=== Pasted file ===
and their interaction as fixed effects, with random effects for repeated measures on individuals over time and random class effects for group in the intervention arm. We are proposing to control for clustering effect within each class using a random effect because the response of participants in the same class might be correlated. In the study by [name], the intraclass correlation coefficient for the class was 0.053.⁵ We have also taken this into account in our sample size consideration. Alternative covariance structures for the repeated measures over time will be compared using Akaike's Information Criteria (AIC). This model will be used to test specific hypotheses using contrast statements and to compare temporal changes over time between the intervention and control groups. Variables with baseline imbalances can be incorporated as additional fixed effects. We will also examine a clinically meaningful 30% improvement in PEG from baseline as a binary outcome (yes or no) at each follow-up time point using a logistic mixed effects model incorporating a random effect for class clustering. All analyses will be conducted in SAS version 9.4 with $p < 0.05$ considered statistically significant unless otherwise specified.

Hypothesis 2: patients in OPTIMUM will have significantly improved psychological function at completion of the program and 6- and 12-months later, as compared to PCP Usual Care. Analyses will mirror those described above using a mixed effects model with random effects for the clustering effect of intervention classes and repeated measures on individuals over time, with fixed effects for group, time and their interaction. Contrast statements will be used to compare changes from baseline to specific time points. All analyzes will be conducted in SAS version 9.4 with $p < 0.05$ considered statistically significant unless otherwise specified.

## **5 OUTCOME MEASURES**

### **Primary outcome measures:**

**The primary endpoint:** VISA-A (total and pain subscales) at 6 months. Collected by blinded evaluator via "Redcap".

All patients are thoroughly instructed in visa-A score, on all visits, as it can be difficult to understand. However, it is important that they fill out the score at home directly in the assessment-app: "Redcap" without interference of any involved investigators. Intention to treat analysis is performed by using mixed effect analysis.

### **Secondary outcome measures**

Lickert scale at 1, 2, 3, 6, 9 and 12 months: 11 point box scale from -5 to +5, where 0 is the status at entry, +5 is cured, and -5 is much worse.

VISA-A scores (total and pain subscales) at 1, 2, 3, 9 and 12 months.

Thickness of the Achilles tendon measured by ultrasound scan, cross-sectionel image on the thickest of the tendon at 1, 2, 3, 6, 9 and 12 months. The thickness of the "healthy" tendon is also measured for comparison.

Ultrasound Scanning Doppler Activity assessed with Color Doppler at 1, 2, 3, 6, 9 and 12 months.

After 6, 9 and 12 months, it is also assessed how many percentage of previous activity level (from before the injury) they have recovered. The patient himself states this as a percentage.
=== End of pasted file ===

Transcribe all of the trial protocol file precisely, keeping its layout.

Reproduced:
and their interaction as fixed effects, with random effects for repeated measures on individuals over time and random class effects for group in the intervention arm. We are proposing to control for clustering effect within each class using a random effect because the response of participants in the same class might be correlated. In the study by [name], the intraclass correlation coefficient for the class was 0.053.⁵ We have also taken this into account in our sample size consideration. Alternative covariance structures for the repeated measures over time will be compared using Akaike's Information Criteria (AIC). This model will be used to test specific hypotheses using contrast statements and to compare temporal changes over time between the intervention and control groups. Variables with baseline imbalances can be incorporated as additional fixed effects. We will also examine a clinically meaningful 30% improvement in PEG from baseline as a binary outcome (yes or no) at each follow-up time point using a logistic mixed effects model incorporating a random effect for class clustering. All analyses will be conducted in SAS version 9.4 with $p < 0.05$ considered statistically significant unless otherwise specified.

Hypothesis 2: patients in OPTIMUM will have significantly improved psychological function at completion of the program and 6- and 12-months later, as compared to PCP Usual Care. Analyses will mirror those described above using a mixed effects model with random effects for the clustering effect of intervention classes and repeated measures on individuals over time, with fixed effects for group, time and their interaction. Contrast statements will be used to compare changes from baseline to specific time points. All analyzes will be conducted in SAS version 9.4 with $p < 0.05$ considered statistically significant unless otherwise specified.

## **5 OUTCOME MEASURES**

### **Primary outcome measures:**

**The primary endpoint:** VISA-A (total and pain subscales) at 6 months. Collected by blinded evaluator via "Redcap".

All patients are thoroughly instructed in visa-A score, on all visits, as it can be difficult to understand. However, it is important that they fill out the score at home directly in the assessment-app: "Redcap" without interference of any involved investigators. Intention to treat analysis is performed by using mixed effect analysis.

### **Secondary outcome measures**

Lickert scale at 1, 2, 3, 6, 9 and 12 months: 11 point box scale from -5 to +5, where 0 is the status at entry, +5 is cured, and -5 is much worse.

VISA-A scores (total and pain subscales) at 1, 2, 3, 9 and 12 months.

Thickness of the Achilles tendon measured by ultrasound scan, cross-sectionel image on the thickest of the tendon at 1, 2, 3, 6, 9 and 12 months. The thickness of the "healthy" tendon is also measured for comparison.

Ultrasound Scanning Doppler Activity assessed with Color Doppler at 1, 2, 3, 6, 9 and 12 months.

After 6, 9 and 12 months, it is also assessed how many percentage of previous activity level (from before the injury) they have recovered. The patient himself states this as a percentage.